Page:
Wednesday, December 29, 2010

Paper in Three Dimensions

Paper is one of the most economical and versatile of mediums. We handle this material every day, using it in its 2 dimensional form. However, with a few basic tools and some time set aside one can create an amazing array of 3 dimensional crafts.

The San Francisco Public Library has a good selection of books on the subject of paper work. Paper in Three Dimensions by Diane Maurer-Mathison gives an idea of the breadth of possible projects. The author writes: "Sheets …can be folded, twisted, bent and curled, woven, slit, stitched, layered, collaged, wrapped, embossed, and manipulated in myriad ways to create fine craft and artworks." Even more possibilities are presented when you make your own paper…

Each the chapters in the book describes a different type of paper craft. At the beginning of each chapter, there is an introduction giving some history of the technique and the properties that this method lends to the paper. The next section gives a list of supplies needed and goes over basic skills that are used during this process. This is followed by instructions for more in-depth projects, some with step by step photographs. The last feature of each chapter is a "Gallery Tour," consisting of paper artists’ work.

Pennsylvania Woodlands II by Nancy Lenore Cook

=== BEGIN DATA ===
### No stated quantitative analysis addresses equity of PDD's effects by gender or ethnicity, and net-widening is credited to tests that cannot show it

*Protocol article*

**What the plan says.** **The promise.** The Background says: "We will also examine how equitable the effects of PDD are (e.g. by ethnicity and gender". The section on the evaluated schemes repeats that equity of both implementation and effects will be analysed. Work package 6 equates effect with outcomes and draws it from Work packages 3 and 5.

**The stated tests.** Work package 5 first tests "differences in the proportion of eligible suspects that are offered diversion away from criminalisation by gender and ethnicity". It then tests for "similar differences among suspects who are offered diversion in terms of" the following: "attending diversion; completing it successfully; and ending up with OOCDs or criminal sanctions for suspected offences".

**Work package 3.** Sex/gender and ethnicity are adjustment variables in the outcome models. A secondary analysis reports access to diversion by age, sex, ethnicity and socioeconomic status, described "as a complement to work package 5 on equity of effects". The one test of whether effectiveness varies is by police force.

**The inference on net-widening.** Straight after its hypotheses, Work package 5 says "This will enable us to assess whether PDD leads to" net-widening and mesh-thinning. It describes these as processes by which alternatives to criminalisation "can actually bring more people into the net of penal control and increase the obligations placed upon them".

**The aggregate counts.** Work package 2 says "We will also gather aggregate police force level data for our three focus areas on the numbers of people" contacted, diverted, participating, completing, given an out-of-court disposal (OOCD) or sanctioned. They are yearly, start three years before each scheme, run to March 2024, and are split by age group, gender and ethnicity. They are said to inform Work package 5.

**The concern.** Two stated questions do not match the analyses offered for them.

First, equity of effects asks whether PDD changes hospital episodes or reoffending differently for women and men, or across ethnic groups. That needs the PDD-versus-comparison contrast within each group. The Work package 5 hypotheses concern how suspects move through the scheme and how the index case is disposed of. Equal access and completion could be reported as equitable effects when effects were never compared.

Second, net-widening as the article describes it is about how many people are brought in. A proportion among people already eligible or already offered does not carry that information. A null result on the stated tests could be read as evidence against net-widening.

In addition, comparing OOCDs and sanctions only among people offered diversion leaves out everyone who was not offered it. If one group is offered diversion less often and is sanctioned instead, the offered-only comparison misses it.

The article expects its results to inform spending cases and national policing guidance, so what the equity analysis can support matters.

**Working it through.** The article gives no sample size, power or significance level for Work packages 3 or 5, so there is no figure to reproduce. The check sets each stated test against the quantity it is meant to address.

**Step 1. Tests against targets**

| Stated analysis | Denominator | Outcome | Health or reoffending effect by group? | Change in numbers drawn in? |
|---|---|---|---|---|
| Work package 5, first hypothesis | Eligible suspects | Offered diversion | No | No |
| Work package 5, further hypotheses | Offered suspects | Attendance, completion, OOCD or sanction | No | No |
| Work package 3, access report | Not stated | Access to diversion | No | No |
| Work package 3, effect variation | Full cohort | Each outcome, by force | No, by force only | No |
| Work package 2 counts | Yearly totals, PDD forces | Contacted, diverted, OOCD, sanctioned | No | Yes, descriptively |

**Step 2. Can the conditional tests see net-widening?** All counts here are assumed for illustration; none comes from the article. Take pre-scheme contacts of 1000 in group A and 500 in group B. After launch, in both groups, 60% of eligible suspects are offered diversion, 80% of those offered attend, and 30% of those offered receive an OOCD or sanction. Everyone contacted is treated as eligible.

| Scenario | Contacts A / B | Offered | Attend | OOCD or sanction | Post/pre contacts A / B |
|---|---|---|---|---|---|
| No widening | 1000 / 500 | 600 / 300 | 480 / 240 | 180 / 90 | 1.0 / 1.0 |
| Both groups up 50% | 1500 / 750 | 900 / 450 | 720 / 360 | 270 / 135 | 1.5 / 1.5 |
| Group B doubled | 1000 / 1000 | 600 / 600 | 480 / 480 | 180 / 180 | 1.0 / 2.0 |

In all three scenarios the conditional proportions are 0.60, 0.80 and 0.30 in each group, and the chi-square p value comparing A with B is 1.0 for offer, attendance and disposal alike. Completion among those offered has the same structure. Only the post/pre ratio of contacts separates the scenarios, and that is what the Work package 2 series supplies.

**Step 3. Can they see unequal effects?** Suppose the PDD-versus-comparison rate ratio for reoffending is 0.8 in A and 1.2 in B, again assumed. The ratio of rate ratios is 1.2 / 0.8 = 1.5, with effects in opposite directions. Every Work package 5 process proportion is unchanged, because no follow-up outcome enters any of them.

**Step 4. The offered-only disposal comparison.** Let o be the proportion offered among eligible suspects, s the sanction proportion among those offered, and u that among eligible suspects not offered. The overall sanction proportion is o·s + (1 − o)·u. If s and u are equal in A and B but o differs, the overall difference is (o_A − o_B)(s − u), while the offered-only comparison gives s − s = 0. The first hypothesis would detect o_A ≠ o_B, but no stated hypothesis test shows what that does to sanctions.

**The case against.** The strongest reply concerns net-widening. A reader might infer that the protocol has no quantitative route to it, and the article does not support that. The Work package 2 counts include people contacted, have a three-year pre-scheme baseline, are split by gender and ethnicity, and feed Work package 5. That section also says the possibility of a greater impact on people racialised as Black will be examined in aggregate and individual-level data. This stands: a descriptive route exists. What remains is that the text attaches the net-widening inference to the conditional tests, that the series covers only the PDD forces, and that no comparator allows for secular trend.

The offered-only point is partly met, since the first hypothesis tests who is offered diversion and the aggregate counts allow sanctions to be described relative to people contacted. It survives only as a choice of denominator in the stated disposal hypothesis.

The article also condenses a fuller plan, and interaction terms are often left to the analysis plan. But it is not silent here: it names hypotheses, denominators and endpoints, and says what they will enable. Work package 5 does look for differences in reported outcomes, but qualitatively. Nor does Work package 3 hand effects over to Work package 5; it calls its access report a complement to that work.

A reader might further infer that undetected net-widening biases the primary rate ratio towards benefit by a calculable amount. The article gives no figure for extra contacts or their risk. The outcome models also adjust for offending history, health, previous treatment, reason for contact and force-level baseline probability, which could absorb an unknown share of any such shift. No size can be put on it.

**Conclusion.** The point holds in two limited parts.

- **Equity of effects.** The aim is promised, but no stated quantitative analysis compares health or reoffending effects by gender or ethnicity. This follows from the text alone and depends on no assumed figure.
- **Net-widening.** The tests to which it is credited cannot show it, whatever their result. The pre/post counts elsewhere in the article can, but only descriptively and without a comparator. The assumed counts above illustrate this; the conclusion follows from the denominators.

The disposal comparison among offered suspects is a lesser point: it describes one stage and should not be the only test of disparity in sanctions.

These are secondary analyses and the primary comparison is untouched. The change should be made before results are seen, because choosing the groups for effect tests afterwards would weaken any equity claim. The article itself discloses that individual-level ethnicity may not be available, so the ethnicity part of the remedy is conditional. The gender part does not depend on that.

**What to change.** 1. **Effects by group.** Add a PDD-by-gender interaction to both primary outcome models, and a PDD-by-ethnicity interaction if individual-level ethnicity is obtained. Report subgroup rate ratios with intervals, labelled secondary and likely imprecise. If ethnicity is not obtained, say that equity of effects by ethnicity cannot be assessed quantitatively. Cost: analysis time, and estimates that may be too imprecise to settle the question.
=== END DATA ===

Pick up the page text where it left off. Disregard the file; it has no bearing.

The back matter of the book includes contact information for manufacturers and wholesale distributors, as well as for the featured artists. A bibliography and index round out the last section.


Paper in Three Dimensions: Origami, Pop-ups, Sculpture, Baskets, Boxes, and More by Diane Maurer-Mathison (Watson-Guptill, 2006).

Wednesday, December 22, 2010

Do Museums Still Need Objects?


One of San Francisco's great attractions is its museums. Over the past couple of decades a number of new museums have opened, or established institutions have moved into new buildings. This is happening as museums as an institution are going through a period of re-definition.

Do Museums Need Objects is a deeply thought out reconsideration of museums and their collections. Author Steven Conn argues that originally, for museums, the classification of the object was thought sufficient to convey its meaning, but now the public has “lost faith in the ability of objects alone to tell stories and convey knowledge.” Furthermore museums have come to collect objects of many different types and functions and make use of these objects in a variety of new ways.

Today museums must find a balance between being a public and a corporate institution, and being a place for education and entertainment. Conn notes that the museum originally came into existence as a warehouse for objects but today the museum also treats itself as an object. The museum today has a “civic and social function” that goes beyond the exhibit. Museums go beyond the display of objects to include events like concerts, film screenings and social functions.

Another way that Conn takes up objects is according to their cultural value and genealogy. He looks at the controversial topic of repatriating objects that have been removed from their cultures or countries of origin.

Do Museum Still Need Objects is a serious, scholarly look at role and meaning of museums today. Other recent titles that also consider this topic include Museums in a Troubled World by Robert R. Janes and Identity and the Museum Visitor Experience by John H. Falk.


Do Museums Still Need Objects? by Steven Conn (University of Pennsylvania Press, 2010).

Identity and the Museum Visitor Experience by John H. Falk (Left Coast Press, 2009).